Deus Ex: Mankind Divided [official site] has a problem, and his name is Adam Jensen. Human Revolution’s returning protagonist has been my single greatest obstacle to enjoying a game I had, frankly, taken it for granted that I would enjoy. I don’t understand why this is his game – other than on a commercial level, of course. In the public eye, the Deus Ex brand is not the DIY route and vaguely philosophical reality-questioning that it might be to an older PC gamer. It’s The One With The Bearded Bloke With The Elbow Swords And The Sunglasses Built Into His Eye Sockets. That’s why Jensen’s back, not because the story DXMD is trying to tell needed him. If anything, he undermines it.Again, I understand the commercial reasons for Jensen’s second act, but his tale is told. I feel like I already know everything there is to know about him, and so am doomed to repetition. Even plot-wise, the guy seems to be going through the motions. Despite having … [Read more...] about Deus Ex’s Adam Jensen Doesn’t Care, So Why Should I?
Cobalt is about a tiny, blue, quick-witted murderbot who’s travelling through space with its ship’s AI, searching for remnants of human life. It’s a story that tackles themes like consciousness and sentience, but it’s tongue-in-cheek and full of lighthearted touches – like stumbling across a copy of Do Androids Dream of Electric Sheep in a library, or meeting an enclave of dubstep-listening, friendly robots who identify as non-binary genders. It’s SOMA via Futurama and Max Payne, and here’s wot I think.From the outside Cobalt appears to be simple 2D, physics-based shooter, but if you jam a crowbar under its metallic blue plating and tear it back to reveal the tangled circuitry beneath, you might be surprised by its composition. Under its surface there’s a complexity to Cobalt’s systems and a surprising depth that will keep you playing.Combat is made up of three disciplines: melee, firearms and thrown, with different weapons … [Read more...] about Wot I Think: Cobalt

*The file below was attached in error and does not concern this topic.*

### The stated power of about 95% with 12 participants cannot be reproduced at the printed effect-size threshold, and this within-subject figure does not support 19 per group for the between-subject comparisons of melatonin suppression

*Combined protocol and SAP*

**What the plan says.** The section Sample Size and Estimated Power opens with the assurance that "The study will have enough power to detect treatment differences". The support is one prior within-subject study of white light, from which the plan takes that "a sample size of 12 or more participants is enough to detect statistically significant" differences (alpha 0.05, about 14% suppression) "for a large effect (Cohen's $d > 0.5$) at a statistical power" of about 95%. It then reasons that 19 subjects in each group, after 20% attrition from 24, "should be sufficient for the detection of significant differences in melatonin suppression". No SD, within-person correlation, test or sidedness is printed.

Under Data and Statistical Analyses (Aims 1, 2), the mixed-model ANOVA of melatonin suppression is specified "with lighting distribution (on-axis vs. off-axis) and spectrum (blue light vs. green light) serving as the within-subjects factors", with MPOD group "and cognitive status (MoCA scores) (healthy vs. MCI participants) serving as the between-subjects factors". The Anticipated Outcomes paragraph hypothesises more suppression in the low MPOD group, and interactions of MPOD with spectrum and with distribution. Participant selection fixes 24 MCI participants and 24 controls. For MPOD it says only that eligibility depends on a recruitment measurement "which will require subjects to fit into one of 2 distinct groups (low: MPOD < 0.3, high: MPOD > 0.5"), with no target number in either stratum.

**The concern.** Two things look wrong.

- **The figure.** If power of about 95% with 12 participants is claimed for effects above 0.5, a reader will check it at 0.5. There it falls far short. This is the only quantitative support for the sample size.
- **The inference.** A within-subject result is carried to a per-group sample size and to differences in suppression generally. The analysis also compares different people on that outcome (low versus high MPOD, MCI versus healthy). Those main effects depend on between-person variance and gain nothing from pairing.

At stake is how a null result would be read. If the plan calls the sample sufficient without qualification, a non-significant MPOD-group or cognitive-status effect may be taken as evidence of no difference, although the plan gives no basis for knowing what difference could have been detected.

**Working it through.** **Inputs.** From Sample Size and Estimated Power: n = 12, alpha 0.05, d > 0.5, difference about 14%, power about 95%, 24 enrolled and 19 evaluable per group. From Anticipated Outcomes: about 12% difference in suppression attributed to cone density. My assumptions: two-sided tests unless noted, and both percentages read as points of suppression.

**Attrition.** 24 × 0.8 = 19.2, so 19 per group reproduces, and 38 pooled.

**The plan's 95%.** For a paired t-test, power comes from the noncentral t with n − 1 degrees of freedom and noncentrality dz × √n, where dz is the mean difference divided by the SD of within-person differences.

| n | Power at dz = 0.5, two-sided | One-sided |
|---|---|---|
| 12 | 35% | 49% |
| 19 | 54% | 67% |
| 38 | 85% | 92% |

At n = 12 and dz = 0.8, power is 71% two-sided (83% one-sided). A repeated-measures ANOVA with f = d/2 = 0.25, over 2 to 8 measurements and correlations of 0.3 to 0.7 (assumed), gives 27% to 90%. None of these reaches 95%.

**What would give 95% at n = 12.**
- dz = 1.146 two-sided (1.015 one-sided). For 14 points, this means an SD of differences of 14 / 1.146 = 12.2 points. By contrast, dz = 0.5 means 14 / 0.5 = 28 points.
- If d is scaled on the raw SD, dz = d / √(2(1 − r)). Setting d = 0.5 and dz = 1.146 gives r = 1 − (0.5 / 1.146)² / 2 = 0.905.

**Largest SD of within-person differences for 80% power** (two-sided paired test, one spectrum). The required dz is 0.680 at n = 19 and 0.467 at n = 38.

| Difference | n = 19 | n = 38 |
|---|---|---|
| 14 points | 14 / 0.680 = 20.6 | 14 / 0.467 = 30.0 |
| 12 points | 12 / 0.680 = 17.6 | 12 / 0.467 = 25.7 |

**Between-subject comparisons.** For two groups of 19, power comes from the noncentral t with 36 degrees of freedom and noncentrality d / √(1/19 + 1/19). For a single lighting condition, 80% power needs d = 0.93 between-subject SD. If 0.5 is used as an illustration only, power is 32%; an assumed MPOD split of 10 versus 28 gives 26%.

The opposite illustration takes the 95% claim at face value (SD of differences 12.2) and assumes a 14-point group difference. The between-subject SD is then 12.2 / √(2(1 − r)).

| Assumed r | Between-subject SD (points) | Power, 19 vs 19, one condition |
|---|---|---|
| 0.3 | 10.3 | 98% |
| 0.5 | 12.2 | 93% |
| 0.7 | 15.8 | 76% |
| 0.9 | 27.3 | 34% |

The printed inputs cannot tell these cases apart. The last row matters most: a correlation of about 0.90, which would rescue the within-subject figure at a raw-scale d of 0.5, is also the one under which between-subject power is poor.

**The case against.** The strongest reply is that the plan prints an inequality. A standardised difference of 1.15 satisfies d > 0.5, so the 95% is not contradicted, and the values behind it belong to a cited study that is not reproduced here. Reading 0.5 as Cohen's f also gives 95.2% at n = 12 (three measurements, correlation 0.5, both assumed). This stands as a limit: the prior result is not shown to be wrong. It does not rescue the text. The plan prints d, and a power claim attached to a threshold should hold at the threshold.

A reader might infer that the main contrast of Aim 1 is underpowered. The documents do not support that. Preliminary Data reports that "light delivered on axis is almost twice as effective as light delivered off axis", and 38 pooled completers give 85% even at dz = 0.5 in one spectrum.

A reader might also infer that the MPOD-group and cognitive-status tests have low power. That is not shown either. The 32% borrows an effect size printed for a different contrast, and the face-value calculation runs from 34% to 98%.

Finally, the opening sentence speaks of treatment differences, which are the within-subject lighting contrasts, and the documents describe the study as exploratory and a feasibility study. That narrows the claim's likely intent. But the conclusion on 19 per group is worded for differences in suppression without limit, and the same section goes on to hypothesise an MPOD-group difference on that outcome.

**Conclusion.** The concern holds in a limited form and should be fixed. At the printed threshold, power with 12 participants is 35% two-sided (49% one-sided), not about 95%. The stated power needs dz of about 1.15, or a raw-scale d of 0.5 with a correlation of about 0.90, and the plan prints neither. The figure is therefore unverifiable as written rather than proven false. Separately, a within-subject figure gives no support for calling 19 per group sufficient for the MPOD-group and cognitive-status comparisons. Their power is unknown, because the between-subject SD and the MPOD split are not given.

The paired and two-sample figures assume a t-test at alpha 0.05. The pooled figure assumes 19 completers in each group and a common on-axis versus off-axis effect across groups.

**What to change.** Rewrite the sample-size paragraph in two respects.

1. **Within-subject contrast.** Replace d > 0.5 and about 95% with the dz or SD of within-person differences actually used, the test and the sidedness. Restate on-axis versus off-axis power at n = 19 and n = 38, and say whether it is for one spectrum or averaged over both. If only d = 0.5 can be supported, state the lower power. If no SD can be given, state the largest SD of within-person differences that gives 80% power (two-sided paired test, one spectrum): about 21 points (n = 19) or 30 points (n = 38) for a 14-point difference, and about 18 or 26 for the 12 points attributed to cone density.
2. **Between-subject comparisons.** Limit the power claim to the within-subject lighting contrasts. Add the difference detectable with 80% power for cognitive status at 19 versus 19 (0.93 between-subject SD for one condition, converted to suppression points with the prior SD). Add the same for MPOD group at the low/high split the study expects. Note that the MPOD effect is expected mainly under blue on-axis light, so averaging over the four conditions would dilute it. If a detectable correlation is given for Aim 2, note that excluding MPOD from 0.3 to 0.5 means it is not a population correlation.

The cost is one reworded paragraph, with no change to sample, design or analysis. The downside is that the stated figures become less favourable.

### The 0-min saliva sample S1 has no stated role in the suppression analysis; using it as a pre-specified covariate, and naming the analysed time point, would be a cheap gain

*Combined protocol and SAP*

They don’t merely dream of electric sheep these days. They have actually reached the point of loving old books and lusting over good looking if vacuous boys. Yes, today’s androids are indeed different. More sophisticated*. More mature perhaps and definitely more interesting as characters in and of themselves than as intriguing sci-fi concepts to be explored.Evidently, they are also perfectly capable of enjoying cheery tunes during storms of melancholy and, of course, of savoring an Americano.Now, I may not care much about this sort of coffee, but I do care about great twine games, especially when they feature AI entities awkwardly trying to seduce humans, excellent, all moving, all dancing typography and a tendency to link to all kinds of lovely things.Americano is exactly this sort of game and, to make itself even more enticing, sports a lovely selection of soundtracks and some pretty evocative illustrations too. I always thought that most of interactive fiction could … [Read more...] about Freeware garden: Americano
Meanwhile, across the Atlantic, Master Jonathan Blow has achieved unexpected fame and fortune through the creation of a logistical contrivance called Braid. Glad of this success, he has travelled far from his native San Francisco to take lodgings in riotous London’s Clerkenwell district, so that he might demonstrate his his newest invention – rudely entitled “The Witness” – to the skeptical souls of the old world, including Mister Griliopoulos, unexpectedly standing in for Professor Rossignol. We join the interview at the point where the auteur is struggling with the thinking device hosting his daemonic design. Now do read on… RPS: Wait, was that file called Rocket Launcher?Blow: Well, we haven’t deleted all those files yet. There’s an animation of him pulling out the rocket launcher, and we haven’t done any other animations yet. We might need one to, like, test the data format. RPS: Or in case you want to destroy everything, you … [Read more...] about Coming to Blow’s: The Witness Interview